When it comes to bird performance and food safety, the brooding period is arguably the most critical in a chicken’s life. The moment a chick arrives on the farm, the environmental conditions present set the pattern for the remaining grow-out period. In fact, the environment in the first seven days:
- Determines the population of intestinal flora
- Influences the passage of maternal antibodies
- Affects the bird’s immune response.
- Achieving Optimal Litter Conditions
Litter condition is the main environmental factor that drives health and performance, with litter temperature topping the list. Ideally, litter temperature at chick placement should be 90-95°F. Keep in mind that achieving that temperature may require higher settings with forced-air furnaces compared to radiant tube heaters.
When determining the temperature of your litter, it’s important you record the actual litter temperature and not the air temperature. This can be done with a calibrated infrared thermometer. Of course, visual observation can also serve as a good indicator of bird comfort. Chicks and poults should be active, well spread out and eating out of the feed pans and feeder lids. Birds that huddle, congregate under the brooders, avoid brooders completely or only sit in the feed without eating are not comfortable regardless of what the sensors are recording.
The Importance of Litter Temperature
Chicks are unable to regulate their body temperature for the first 72-96 hours of life and chilling places them under a significant amount of stress and can cause them to become immunocompromised. If chilled, chicks also undergo vasoconstriction to retain heat which interferes with the passage of maternal antibodies into the chick through yolk sac absorption and results in retained yolks. The stress of chilling, combined with impaired yolk sac absorption, retards the immune response of the chick and makes a flock much more susceptible to any disease-causing agents present in the house, which may also influence the microbiological profile of the chickens in the processing plant.
Additionally, chicks that are placed on a cold floor spend more time trying to keep warm than eating or drinking. Numerous studies have shown that birds placed on floors even as little as five degrees cooler than optimal temperature gain significantly less weight than chicks placed on warm floors. Chicks hatched from young hen flocks or chicks that were chilled during delivery need a bit more heat during brooding to be comfortable. One simply needs to set the brooder temperature a few degrees higher than normal and these compromised birds will perform as well as and have 7-day weights as good as their larger counterparts. Proper floor temperature directly correlates to good 7-day bird weights. If birds do not achieve appropriate 7-day weights, they will not be able to make the performance up in the remainder of the flock.
Proper House Pre-Heating and Conditions to Monitor
House pre-heating should begin at least 48 hours prior to chick placement to ensure proper litter temperature. In houses that are not properly preheated, litter temperature can be as much as twenty degrees lower than the air temperature.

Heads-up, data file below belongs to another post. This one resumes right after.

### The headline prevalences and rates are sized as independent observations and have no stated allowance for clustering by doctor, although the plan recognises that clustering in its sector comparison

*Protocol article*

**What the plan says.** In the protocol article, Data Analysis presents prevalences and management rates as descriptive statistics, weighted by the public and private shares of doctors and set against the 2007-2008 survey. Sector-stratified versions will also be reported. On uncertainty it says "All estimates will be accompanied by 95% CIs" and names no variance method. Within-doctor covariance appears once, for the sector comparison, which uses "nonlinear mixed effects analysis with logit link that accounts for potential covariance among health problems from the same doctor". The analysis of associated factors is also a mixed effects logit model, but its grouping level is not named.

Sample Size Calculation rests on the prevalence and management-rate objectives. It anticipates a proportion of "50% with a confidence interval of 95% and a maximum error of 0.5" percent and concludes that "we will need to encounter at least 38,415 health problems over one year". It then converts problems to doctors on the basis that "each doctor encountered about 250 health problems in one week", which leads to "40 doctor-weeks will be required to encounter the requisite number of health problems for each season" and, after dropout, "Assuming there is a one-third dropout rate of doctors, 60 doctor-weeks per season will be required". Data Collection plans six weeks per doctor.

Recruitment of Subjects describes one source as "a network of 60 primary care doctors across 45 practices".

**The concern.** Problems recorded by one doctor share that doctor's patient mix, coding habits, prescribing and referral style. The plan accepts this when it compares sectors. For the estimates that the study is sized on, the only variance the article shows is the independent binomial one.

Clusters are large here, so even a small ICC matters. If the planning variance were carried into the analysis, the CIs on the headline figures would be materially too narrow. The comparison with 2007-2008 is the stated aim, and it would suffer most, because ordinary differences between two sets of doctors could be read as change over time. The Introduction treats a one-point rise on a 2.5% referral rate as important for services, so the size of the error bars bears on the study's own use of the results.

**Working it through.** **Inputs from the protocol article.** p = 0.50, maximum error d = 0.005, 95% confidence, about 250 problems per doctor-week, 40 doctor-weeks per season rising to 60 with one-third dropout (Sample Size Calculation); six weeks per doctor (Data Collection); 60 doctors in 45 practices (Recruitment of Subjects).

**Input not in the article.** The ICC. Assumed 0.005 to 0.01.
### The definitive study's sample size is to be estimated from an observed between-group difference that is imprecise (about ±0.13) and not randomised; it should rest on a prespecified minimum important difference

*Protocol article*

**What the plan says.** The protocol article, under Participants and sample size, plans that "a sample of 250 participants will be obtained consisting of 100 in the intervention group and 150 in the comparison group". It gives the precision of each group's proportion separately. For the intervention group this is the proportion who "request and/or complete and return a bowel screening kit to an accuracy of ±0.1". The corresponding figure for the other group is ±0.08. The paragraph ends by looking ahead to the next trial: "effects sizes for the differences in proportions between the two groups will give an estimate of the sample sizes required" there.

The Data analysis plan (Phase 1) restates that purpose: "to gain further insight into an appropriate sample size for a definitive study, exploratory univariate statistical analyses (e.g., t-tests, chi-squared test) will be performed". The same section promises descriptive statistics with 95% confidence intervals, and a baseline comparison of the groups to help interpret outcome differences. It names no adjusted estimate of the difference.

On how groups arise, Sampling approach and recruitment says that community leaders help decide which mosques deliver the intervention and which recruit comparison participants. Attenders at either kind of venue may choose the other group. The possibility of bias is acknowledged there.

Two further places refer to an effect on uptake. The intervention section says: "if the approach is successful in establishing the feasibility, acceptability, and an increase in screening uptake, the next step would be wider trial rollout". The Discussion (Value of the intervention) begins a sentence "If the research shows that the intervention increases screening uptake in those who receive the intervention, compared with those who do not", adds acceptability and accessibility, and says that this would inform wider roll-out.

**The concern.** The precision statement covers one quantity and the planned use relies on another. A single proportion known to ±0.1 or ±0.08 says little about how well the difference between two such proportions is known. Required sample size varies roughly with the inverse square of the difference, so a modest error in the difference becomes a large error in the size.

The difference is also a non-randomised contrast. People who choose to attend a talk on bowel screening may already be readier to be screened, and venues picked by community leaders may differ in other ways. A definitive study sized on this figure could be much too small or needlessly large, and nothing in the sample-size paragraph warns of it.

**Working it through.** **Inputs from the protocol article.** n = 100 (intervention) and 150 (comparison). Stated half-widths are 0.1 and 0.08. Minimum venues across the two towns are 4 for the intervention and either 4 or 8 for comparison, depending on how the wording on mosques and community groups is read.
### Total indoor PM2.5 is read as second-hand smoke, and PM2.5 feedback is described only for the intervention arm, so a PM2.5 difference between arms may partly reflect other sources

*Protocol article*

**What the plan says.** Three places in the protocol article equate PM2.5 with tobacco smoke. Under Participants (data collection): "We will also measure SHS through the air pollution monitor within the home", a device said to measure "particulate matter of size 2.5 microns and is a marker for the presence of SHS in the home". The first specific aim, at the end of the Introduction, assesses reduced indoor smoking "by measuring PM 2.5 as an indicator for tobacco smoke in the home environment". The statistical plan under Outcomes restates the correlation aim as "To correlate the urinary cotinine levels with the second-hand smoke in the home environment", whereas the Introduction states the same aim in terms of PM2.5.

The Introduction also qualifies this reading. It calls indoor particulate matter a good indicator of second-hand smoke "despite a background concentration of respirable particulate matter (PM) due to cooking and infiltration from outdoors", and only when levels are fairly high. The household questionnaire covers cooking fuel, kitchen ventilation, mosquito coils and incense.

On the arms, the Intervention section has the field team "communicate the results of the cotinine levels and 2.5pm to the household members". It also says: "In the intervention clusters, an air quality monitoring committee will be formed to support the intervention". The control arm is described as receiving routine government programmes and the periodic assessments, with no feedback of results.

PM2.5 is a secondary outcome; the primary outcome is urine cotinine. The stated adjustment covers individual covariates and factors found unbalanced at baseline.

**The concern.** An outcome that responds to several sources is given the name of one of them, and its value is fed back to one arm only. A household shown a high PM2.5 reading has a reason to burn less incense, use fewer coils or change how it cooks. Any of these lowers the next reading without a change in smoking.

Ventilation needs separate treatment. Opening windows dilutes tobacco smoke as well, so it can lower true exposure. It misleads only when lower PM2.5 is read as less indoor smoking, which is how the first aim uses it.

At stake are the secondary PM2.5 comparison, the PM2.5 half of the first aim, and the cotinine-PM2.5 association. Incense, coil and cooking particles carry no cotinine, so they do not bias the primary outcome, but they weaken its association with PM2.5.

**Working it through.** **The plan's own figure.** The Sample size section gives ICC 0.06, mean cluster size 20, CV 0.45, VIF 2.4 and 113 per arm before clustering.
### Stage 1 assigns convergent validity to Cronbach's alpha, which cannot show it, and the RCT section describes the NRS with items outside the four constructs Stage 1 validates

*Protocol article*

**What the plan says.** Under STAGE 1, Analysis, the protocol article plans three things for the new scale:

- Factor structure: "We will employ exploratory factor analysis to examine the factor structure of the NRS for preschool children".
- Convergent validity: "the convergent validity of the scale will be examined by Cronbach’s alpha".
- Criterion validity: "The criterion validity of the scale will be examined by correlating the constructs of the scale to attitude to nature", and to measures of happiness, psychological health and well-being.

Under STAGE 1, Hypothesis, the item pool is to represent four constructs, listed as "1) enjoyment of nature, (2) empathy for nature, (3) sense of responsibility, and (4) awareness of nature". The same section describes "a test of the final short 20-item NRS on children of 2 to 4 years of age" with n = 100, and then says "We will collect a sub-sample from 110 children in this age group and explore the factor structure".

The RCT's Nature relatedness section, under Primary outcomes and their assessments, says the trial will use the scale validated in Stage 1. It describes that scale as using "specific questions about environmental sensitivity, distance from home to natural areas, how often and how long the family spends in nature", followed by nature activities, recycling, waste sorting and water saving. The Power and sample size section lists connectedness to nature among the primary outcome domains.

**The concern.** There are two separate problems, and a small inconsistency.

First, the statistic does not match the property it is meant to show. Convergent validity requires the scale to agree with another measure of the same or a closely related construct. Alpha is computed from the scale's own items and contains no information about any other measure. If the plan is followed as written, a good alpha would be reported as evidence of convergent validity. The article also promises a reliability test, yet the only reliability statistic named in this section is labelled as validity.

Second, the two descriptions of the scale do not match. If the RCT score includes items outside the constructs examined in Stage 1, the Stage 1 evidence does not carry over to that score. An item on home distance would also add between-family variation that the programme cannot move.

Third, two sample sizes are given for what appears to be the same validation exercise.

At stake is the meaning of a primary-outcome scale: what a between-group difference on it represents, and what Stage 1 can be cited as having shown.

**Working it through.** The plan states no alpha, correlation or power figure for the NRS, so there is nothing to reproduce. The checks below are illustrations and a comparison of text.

It’s also important to monitor the moisture content of litter. When damp bedding is placed in poultry houses, it serves as an evaporative cooling pad that chills chicks and is detrimental to weight gain and feed conversion, and impairs the chick’s immune system, making them more susceptible to infection.
With damp bedding, Czarick and Fairchild (2006) reported floor surface temperatures 5 to 10°F cooler than the air above. Since floor temperatures are more important to chick health than air temperatures, increased pre-heating times are necessary to properly cure the bedding and, in subsequent flocks, litter before chick placement. Preheat houses 48-96 hours prior to chick placement to dry the bedding, making sure to maintain a relative humidity of 50 to 60% by ventilating as needed. When available, use radiant-type brooders, attic inlets and circulation fans to heat and dry the bedding. In warm weather, use tunnel fans to remove any moisture on the house pad from a wash-down and to promote drying of the damp bedding.
Litter and Air Quality
Air quality at brooding is also greatly impacted by pre-heating of built-up litter. In warm weather, producers often cut their pre-heating time down to as little as 2 hours under the assumption that the only reason for pre-heating is litter temperature. In reality, pre-heating is the main way to cure the litter and prepare it for the next flock. In flocks raised on built-up litter or dirt floors, adding heat to the litter initiates a large ammonia purge. This purge needs to be completed BEFORE chick placement, which is the second reason for a 48-hour pre-heat. In houses with very deep litter, houses that have been windrowed or pulverized, or in houses with damp litter, pre-heating should begin 48-96 hours prior to chick placement in order to complete the ammonia purge prior to bird placement. The increased contact time between the warm air and the floor is what completes the litter curing. Extending the pre-heat to allow this to occur will not burn significant amounts of fuel if minimal ventilation is done properly. In fact, proper pre-heating will lower overall fuel usage. By removing ammonia and achieving floor temperatures before birds arrive, ventilation demands post-placement are reduced and floor temperature is maintained rather than lost through excess ventilation.
Since the purged ammonia from pre-heating accumulates in the house even with minimal ventilation, it should be exhausted all at once with a quick period of maximum ventilation. This should be done either immediately before application of the litter amendment or in a house not receiving an amendment, an hour or two prior to chick placement. From this point on, standard minimum ventilation for the brooding period can begin.